“Is age a factor in getting a job?”, “Am I not being hired because I’m too old?” If you’re in your 50s or older, you’ve probably uttered either or both of these questions. Don’t worry because you’re not the only one who’s experiencing job search ageism.
Age discrimination comes to mind when talking about unemployed workers above the age of 50. But is there any truth to this claim? Isn’t it illegal to ask someone’s age during application? Did they choose a candidate that is younger, albeit less experienced, than you? Let me give it to you straight right now: Asking an applicant his/her age is legal. What’s not is forming their judgement solely on it. There’s no way to tell for sure whether they based their decision on this factor or not and believe me, hiring managers won’t admit it even if they did.
Is Age a Factor in Getting a Job? Here’s What to Do
But we’re not here to dwell on things that are out of our control. What we’re going to do is help you conquer this seemingly impossible obstacle. Follow these steps and you’ll surely knock off job search ageism and boost your chances of landing a job:
Look in the Right Places
Don’t waste valuable time and energy in companies that will surely pass up on you because of your age. Look for job postings in web sites specially designed to help older applicants. Here are a few of them:
- Workforce50.com (http://workforce50.com/) – Provides job listings from employers interested in hiring from the over-50 community.
- Seniors4Hire (http://seniors4hire.org/) – An online career center for businesses that value a diverse workforce to actively recruit folks in the U.S. 50 and older looking for a job and/or other ways to earn money.
- Encore.org (http://encore.org/) – Their goal is to tap the skills of those in midlife and beyond to improve communities and the world.
- ExecuNet (http://www.execunet.com/) – Aims to help former executives use their experience and talent to make a difference.
Make an Ageless Resume
This is something that should be entrusted with professional executive resume writers. They can tweak it for you, make the dates disappear, and make you look younger – on paper.
Be One with Technology
This is one of the biggest concerns of employers with older applicants; show them that this will not be an issue with you. Share experiences that show you’re tech-savvy, and that you wouldn’t have any issues riding the artificial intelligence train. Having a blog will also give more conviction to your claim.
Be in the NOW
It’s important that you keep up-to-date with the latest trends in the field you’re trying to get into. Let the hiring manager know that you’re willing to try new approaches. You would need to set ample time for research.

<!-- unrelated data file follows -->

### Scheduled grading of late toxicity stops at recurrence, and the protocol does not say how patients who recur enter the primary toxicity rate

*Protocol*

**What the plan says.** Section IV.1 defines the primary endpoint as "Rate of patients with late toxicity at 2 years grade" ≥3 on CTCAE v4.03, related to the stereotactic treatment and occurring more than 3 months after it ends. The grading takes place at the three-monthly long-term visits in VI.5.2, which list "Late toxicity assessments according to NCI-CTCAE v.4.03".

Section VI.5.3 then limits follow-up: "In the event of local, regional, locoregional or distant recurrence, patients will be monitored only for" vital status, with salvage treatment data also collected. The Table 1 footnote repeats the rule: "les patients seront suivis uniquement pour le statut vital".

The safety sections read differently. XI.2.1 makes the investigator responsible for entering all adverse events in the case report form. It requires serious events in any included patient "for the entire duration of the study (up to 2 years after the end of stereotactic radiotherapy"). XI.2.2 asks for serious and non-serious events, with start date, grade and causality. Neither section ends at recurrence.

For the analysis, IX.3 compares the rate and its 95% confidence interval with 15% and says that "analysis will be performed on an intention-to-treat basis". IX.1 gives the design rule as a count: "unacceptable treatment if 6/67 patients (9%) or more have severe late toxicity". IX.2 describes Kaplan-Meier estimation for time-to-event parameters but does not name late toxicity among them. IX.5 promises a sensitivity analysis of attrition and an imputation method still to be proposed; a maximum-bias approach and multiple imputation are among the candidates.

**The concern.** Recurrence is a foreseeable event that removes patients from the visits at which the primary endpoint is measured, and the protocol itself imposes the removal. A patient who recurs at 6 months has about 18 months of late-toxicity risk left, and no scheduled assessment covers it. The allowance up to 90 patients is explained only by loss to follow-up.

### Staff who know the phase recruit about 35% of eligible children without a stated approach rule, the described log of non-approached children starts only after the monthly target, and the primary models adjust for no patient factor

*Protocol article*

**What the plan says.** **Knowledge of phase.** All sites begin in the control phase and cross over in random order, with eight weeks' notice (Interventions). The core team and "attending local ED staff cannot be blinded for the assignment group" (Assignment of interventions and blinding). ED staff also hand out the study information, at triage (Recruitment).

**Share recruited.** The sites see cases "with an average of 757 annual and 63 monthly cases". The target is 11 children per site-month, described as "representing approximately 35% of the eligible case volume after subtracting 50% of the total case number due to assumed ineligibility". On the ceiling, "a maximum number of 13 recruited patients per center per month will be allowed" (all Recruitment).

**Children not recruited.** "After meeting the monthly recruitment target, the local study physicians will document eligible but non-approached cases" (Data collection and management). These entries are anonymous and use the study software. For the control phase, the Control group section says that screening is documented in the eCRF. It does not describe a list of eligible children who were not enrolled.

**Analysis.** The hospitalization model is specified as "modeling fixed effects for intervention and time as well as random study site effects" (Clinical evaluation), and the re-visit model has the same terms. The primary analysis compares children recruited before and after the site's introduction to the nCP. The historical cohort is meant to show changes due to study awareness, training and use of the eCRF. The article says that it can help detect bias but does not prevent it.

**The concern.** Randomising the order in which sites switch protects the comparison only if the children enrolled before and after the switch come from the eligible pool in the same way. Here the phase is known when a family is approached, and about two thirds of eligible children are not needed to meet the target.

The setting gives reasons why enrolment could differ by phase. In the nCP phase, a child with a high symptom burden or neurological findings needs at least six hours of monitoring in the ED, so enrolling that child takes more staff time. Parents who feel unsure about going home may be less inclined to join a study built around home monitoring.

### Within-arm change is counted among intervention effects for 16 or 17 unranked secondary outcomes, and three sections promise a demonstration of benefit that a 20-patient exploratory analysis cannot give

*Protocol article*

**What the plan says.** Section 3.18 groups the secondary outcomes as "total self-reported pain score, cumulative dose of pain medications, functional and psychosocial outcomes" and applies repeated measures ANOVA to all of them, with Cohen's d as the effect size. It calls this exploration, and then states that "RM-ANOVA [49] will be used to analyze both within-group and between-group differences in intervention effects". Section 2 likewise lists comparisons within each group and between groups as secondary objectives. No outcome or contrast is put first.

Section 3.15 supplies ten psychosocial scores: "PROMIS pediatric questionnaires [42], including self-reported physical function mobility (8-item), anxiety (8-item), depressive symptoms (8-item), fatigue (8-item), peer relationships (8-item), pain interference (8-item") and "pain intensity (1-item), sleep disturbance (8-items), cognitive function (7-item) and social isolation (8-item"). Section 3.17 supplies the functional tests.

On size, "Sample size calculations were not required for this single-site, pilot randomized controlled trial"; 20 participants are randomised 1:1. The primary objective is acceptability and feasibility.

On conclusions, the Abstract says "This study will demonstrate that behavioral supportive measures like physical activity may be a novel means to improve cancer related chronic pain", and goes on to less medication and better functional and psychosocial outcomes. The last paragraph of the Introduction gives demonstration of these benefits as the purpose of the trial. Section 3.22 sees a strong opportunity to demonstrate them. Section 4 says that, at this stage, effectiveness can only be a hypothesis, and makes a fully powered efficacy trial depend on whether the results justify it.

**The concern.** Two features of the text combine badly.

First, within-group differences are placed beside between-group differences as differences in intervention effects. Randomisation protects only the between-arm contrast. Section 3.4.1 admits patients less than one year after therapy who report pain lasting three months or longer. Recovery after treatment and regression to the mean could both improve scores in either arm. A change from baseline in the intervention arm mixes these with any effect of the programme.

Answer Unasked Questions
Most of the time interviewers keep certain queries to themselves and make assumptions as to the answers. It would do you great to anticipate these unvoiced doubts and subtly address their concerns. Here are a few samples:
- Share experiences that show how much of a fast learner you are, that you really enjoy new challenges, and how you wish to expand your skill set.
- Highlight your flexibility and adaptability.
- Take the initiative to tell them how much you enjoy working with and learning from people of all ages.
Turn Questions in Your Favor
For example, you’re asked why you wish to take a position that is lower that what you previously held. You can answer with something inspiring like, “Being a manager was something I enjoyed immensely, but at this point in my career, I’d like to get back to the basics and really get involved in projects. I’d like to have that sense of fulfillment again.”
Be Positive and End Strong
Employers want employees who are optimistic, confident, and receptive to innovation. Toward the end of your interview, you could throw a line like, “This conversation made me want to work more for the company.” It makes you sound energetic and enthusiastic. You also gave their organization an ego boost, so that’s hitting two birds with one stone.
Dress to Impress
An employee’s medical condition is important to employers. So make sure you’re fit and that you don’t have any illnesses that would raise any concern. Take time to groom yourself as well. You don’t have to dye your hair an unnatural color, or try to fit in clothes that don’t suit you. Just be sure to look neat, chic, and confident. Like other applicants, you have to dress to impress.
Now, will you still ask yourself, “Is age a factor in getting a job?”
The point is that age does matter but it should matter for all the right reasons. It should also not be a hindrance to further progress your career. Take note of these tips that we’ve shared with you and don’t hesitate to ask for help from the best resume writing service provider to aid you in battling job search ageism in a most efficient way.
Source: Huff Post | Market Watch | Careerialism | The Week
Image by Steve Buissinne from Pixabay